So there are all of these expectations I came into this issue with and they were all completely wrong. Until they weren’t.

After a dense, dialogue-driven first three-fourths, the last five pages spring to life and suddenly it’s all about actions. And man, this one has quite the cliffhanger. Even if you’re not terribly invested in Tailgate or Cyclonus these pages carry an impressive punch. And even at this late stage, Roberts is still playing with expectations. He teases the reader with an out, a way this situation can resolve, that most series would gladly take. But this isn’t most series.

Brendan Cahill is our artist and he does a pretty fantastic job. Especially with Joana Lafuente coloring his work, Cahill fits right in on MTMTE. Even more than his last issue, the similarly personal “Our Steps Will Always Rhyme”, Cahill embraces the look of this series, fusing his own aesthetic with Alex Milne and James Roberts’ designs and sensibilities. I’m not sure that it quite matches Milne’s house style, but it’s pretty impressive to see Cahill take such a different approach to the Lost Light crew and be just as successful.

The characters act very well in this issue. The indents of Getaway’s ‘nose’ and the specific purse of Cyclonus’ lips are powerfully emotive under Cahill’s pen. And it’s not just his ability to draw the characters, but to draw them in scenes. One of the best visual choices of this issue is a repeated motif of small close-ups of Cyclonus in sequence. It’s easy to forget just how out of place Cyclonus is on the ship after nearly fifty issues of adventures and more than a couple of friendships, but Cahill sells this idea well enough to make it very clear that Cyclonus is an awkward, uncomfortable soul. The small panels confine him and suggest the slow staccato rhythms of his thoughts.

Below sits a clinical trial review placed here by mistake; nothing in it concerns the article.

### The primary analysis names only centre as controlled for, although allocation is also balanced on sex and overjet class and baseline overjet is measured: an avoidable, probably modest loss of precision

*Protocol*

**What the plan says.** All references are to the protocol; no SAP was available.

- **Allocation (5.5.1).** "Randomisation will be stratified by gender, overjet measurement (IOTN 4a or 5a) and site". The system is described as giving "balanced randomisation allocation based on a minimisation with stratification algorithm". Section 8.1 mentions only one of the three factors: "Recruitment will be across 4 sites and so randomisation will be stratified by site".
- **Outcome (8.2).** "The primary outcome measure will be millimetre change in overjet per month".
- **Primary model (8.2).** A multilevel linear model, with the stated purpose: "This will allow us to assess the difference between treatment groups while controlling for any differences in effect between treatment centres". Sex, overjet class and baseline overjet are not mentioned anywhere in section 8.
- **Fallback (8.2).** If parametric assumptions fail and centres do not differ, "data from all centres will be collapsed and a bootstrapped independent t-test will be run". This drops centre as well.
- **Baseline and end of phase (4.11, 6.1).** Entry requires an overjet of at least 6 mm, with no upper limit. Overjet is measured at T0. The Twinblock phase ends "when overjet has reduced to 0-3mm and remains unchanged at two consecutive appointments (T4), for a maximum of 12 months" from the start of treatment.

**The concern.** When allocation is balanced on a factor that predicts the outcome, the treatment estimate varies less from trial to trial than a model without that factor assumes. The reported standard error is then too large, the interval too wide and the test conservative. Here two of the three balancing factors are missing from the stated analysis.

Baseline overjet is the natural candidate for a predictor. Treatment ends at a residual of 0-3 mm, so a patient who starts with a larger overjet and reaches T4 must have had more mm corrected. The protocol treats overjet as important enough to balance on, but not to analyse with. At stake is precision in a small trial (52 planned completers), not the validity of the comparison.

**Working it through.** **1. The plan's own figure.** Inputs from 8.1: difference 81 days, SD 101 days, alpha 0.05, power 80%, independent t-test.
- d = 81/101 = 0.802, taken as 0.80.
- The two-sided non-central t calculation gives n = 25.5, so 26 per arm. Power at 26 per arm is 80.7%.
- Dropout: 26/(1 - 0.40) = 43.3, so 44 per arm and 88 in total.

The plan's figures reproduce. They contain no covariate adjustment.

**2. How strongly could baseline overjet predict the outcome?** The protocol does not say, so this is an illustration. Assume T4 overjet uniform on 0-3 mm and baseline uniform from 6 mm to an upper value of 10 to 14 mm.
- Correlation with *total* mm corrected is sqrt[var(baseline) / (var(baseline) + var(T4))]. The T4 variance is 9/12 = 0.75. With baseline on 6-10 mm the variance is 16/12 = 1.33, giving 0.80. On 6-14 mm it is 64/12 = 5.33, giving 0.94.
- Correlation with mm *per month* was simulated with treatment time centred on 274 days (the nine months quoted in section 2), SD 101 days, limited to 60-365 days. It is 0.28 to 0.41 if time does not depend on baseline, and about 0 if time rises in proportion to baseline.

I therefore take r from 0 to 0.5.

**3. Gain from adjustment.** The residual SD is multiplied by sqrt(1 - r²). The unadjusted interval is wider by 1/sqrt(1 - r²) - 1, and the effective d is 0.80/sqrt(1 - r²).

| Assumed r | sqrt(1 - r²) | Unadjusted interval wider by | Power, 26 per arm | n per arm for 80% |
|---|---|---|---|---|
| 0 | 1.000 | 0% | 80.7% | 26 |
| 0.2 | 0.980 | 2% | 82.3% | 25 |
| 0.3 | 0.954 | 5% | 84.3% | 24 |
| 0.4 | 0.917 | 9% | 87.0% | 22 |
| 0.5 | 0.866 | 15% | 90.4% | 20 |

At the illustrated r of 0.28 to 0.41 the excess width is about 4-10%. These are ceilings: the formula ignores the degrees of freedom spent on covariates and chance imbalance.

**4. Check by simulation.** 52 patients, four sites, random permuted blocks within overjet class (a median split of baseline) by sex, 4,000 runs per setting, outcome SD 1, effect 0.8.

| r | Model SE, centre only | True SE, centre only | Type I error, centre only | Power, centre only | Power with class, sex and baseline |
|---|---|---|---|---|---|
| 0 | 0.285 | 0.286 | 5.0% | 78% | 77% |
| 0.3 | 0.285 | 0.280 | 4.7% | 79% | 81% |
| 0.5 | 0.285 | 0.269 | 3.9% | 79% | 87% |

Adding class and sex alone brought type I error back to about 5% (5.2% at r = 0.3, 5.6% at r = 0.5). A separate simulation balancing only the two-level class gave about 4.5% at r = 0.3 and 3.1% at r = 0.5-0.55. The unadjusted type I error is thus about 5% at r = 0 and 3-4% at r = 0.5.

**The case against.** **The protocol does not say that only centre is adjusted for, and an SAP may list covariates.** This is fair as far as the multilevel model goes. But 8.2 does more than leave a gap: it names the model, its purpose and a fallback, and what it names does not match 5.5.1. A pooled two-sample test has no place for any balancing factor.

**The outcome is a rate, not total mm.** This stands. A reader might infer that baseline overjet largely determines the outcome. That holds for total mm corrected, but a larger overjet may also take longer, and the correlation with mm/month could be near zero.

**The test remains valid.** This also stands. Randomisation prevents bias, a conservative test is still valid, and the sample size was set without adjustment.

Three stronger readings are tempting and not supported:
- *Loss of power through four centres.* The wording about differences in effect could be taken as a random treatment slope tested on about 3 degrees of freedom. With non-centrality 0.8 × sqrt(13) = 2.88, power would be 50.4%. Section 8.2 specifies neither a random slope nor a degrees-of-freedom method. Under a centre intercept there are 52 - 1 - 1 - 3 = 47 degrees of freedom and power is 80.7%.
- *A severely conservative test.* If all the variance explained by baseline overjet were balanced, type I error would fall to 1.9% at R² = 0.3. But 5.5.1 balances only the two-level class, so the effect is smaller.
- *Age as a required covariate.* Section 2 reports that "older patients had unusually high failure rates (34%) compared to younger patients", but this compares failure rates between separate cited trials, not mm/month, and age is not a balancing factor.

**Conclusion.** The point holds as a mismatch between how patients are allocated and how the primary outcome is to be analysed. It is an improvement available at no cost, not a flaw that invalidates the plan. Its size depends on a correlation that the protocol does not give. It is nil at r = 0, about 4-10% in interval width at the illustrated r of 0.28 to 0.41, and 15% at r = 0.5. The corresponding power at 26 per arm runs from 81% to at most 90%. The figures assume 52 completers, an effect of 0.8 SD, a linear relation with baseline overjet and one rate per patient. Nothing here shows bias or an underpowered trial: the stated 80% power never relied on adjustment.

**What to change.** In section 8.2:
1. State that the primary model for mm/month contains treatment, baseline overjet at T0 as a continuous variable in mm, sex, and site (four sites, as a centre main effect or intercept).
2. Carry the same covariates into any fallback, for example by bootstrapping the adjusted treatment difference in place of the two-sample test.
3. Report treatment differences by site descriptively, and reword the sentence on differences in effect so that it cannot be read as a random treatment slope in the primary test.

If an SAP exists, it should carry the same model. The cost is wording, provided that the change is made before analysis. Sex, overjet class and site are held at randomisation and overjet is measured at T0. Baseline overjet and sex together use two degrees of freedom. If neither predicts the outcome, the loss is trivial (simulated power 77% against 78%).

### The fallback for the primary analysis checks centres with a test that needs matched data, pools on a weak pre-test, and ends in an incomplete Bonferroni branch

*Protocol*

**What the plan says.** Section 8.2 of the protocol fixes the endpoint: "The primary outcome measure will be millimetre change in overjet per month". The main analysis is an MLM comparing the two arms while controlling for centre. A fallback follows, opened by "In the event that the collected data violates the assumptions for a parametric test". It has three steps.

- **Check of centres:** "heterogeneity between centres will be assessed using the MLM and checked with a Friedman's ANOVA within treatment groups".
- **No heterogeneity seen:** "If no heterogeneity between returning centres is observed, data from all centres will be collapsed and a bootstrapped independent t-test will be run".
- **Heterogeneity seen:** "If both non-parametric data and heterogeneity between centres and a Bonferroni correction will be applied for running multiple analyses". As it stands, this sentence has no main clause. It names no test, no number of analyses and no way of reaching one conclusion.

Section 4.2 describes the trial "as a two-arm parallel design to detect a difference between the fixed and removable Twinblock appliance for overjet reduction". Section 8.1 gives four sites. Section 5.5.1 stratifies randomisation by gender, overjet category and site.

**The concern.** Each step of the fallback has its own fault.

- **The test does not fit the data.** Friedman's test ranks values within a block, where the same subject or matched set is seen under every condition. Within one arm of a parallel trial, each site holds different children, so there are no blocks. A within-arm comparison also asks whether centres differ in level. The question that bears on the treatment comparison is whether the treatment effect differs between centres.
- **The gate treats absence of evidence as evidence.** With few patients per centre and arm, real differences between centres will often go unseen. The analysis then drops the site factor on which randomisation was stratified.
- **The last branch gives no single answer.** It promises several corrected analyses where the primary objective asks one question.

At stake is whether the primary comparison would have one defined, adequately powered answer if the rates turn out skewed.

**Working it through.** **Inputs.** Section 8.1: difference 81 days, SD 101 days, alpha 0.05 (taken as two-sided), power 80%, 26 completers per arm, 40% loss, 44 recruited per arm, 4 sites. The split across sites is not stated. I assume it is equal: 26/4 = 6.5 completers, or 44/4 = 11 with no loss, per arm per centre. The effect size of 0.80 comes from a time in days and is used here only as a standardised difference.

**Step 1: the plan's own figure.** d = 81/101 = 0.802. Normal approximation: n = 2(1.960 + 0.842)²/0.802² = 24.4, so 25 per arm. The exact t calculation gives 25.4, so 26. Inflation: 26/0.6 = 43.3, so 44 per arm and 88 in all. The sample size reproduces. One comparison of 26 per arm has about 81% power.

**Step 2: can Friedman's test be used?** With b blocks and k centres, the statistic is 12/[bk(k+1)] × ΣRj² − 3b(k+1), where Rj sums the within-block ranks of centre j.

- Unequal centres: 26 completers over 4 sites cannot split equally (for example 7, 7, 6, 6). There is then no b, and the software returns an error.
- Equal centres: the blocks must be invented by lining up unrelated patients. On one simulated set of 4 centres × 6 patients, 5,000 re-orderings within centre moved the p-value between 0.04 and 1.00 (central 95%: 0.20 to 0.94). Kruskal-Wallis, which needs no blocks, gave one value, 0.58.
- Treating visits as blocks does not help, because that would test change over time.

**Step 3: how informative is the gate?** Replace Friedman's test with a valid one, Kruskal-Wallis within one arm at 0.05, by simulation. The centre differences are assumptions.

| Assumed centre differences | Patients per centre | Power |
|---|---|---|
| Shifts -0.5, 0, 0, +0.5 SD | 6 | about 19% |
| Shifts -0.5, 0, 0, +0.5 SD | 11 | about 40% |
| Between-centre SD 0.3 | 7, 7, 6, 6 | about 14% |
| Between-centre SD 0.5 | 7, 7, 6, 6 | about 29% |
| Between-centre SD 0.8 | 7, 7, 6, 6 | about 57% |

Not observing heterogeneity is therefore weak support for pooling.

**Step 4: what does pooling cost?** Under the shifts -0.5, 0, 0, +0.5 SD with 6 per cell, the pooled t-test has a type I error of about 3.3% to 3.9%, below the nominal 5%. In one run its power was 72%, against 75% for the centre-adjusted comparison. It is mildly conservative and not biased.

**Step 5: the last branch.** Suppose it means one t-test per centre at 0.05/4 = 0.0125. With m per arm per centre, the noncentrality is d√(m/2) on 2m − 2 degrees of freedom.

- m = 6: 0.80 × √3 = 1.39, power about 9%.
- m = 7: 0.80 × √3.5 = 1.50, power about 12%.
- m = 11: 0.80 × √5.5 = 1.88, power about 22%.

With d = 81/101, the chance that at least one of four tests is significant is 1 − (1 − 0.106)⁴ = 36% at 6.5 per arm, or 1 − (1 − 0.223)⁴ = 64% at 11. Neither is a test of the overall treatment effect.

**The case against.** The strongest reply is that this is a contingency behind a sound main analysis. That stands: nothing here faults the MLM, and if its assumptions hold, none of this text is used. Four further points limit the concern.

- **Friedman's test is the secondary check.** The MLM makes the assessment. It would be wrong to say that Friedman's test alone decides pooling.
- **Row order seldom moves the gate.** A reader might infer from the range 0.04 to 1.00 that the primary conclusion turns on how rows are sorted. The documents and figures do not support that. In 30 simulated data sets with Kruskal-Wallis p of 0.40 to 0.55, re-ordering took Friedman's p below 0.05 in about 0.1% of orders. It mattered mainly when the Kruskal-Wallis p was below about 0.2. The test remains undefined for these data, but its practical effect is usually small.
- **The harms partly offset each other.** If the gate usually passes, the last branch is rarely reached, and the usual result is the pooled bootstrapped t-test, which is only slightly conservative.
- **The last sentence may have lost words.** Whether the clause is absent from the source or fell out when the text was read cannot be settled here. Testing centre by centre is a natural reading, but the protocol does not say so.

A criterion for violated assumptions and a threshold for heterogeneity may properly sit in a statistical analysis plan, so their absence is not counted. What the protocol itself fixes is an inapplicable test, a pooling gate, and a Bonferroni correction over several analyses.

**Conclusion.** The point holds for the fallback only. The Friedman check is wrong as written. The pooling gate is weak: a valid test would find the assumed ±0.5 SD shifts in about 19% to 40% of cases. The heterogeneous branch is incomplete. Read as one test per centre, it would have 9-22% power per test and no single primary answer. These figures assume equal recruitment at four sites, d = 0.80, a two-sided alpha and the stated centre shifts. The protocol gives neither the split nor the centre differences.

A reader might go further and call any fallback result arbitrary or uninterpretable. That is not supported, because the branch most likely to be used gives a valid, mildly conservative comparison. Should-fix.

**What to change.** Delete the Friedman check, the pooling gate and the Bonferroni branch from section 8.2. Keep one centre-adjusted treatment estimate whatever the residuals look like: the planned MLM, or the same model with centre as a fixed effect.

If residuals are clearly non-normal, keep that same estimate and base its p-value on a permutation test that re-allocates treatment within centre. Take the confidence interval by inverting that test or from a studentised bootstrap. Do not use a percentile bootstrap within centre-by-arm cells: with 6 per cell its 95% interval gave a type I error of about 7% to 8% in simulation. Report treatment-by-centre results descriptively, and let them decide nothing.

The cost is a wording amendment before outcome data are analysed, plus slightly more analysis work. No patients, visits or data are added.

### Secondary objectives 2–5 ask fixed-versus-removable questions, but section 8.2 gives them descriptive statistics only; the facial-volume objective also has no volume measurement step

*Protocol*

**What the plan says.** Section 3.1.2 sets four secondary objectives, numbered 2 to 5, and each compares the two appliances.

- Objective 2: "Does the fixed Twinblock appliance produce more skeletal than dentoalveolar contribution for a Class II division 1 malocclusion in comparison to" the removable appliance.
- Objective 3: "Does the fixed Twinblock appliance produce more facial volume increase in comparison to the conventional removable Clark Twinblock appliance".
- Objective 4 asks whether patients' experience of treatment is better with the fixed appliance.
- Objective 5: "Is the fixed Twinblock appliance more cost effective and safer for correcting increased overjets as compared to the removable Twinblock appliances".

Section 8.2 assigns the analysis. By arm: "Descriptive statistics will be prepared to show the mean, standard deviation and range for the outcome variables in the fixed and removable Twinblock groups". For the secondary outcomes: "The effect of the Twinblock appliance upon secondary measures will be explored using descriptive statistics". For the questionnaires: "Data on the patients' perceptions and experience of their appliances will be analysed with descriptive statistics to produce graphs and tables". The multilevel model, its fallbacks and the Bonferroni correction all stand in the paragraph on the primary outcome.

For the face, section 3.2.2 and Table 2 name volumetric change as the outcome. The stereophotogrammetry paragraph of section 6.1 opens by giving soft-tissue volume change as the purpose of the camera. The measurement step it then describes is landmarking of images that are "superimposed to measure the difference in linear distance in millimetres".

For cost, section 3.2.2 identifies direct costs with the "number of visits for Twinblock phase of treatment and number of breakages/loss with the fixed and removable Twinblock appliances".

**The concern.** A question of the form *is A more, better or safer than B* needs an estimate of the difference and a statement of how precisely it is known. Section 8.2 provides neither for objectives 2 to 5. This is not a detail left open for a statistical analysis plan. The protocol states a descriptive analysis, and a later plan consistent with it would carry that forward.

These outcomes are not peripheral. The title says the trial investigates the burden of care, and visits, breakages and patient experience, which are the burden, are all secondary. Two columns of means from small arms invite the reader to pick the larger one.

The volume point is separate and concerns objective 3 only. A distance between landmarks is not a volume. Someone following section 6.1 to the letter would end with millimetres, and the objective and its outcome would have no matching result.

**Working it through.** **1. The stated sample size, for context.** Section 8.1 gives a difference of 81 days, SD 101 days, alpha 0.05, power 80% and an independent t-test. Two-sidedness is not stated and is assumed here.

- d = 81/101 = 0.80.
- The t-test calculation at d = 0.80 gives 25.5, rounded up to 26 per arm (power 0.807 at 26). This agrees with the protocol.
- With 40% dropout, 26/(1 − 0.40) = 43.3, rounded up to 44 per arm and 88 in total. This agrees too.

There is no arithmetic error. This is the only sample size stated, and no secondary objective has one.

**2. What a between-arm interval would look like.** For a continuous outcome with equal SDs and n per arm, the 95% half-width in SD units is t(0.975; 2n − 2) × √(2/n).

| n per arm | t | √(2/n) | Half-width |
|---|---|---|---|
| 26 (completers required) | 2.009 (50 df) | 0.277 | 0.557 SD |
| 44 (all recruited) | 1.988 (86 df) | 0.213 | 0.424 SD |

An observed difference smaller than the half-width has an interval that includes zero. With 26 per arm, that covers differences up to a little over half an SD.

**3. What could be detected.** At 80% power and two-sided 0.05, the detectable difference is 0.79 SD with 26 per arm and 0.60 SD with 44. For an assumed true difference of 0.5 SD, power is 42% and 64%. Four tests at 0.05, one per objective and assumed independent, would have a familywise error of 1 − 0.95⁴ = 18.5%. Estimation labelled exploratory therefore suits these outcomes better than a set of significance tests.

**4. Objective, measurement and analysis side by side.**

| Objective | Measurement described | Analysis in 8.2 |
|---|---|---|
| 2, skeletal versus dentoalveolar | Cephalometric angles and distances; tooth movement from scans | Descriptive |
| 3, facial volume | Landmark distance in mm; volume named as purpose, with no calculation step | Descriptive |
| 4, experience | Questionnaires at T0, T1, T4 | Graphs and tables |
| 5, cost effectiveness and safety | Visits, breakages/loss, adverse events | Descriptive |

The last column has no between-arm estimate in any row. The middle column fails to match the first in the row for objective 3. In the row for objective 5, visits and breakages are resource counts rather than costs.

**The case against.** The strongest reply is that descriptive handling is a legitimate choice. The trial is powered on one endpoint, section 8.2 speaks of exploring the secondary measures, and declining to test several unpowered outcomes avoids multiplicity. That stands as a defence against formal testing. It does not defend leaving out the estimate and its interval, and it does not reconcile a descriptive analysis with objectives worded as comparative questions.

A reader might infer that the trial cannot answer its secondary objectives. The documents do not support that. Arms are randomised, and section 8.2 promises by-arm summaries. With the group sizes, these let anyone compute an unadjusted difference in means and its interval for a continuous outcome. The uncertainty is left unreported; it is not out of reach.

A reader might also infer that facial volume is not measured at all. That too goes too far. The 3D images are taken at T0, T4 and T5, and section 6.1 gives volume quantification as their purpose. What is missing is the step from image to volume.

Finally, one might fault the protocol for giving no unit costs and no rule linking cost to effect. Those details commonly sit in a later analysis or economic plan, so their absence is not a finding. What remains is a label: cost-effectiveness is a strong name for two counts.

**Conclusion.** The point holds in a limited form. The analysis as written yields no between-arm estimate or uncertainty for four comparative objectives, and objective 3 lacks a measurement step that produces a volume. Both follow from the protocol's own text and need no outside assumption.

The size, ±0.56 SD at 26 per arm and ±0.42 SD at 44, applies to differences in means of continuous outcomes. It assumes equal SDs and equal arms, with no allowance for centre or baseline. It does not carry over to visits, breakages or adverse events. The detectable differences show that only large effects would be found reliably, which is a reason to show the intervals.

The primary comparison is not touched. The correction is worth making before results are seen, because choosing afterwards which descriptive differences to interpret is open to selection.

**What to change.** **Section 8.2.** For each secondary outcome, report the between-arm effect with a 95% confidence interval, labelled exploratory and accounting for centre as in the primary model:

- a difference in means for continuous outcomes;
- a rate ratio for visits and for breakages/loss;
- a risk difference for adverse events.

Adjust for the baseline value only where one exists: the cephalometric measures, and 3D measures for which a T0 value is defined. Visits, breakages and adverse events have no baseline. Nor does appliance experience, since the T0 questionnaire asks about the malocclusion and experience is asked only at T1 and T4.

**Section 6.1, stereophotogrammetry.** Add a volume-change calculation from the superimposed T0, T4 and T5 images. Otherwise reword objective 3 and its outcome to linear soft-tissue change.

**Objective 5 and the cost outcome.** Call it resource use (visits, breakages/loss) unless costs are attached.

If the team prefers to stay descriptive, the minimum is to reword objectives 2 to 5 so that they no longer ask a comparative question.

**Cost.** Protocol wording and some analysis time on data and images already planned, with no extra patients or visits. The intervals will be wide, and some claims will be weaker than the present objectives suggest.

And once we hit those final pages, Cahill and Lafuente go all out. Cahill gives the Transformers’ metallic skin a little more wrinkle than strictly makes sense, but he captures Cyclonus’ focus and determination without robbing him of softer attributes. You can really feel the building energy of the scene. The sense that time is running out is palpable and, despite the darkness of the setting, things are painfully clear. I also have to mention an absolutely astounding panel of Megatron that serves to light the fuse leading towards the stunning final page.

Particularly in so much darkness and emptiness, it would have been easy for Joana Lafuente to go overboard, but she keeps the color simple and restrained. The shadows of the scene speak for themselves. Besides, she gets her chance, bathing the final pages in crucial, fiery reds.

A (Slightly Spoilery) Thought

  • Getaway and Whirl are fascinating foils for one another this issue. Getaway may smile and smile and be a villain, but Whirl is exactly the opposite. Unlike Getaway, Whirl is perfectly clear about what he’s saying, but the question is what emotion his words represent. At any moment Whirl’s words can equally be joy, mourning, or fury and the swiftness with which one becomes another is what makes him hard to trust when snakes like Getaway are easy confidants. Especially without the ability to hear his intonation, the reader is particularly cut off from Whirl’s thoughts, which is, of course, exactly the same effect that his Empurata has on his shipmates.




Transformers: More Than Meets The Eye #47 is a masterfully executed comic. This issue is intently focused on taking the reader on a journey and, like a roller coaster, it builds tremendous anticipation by engaging the reader’s fears and expectations before sending them careening down the track to their destination. Though it’s occasionally kind of obvious about the characters’ motivations and some scenes are slightly distancing, there is a level of craft that will make this an issue you remember where you were when you read it.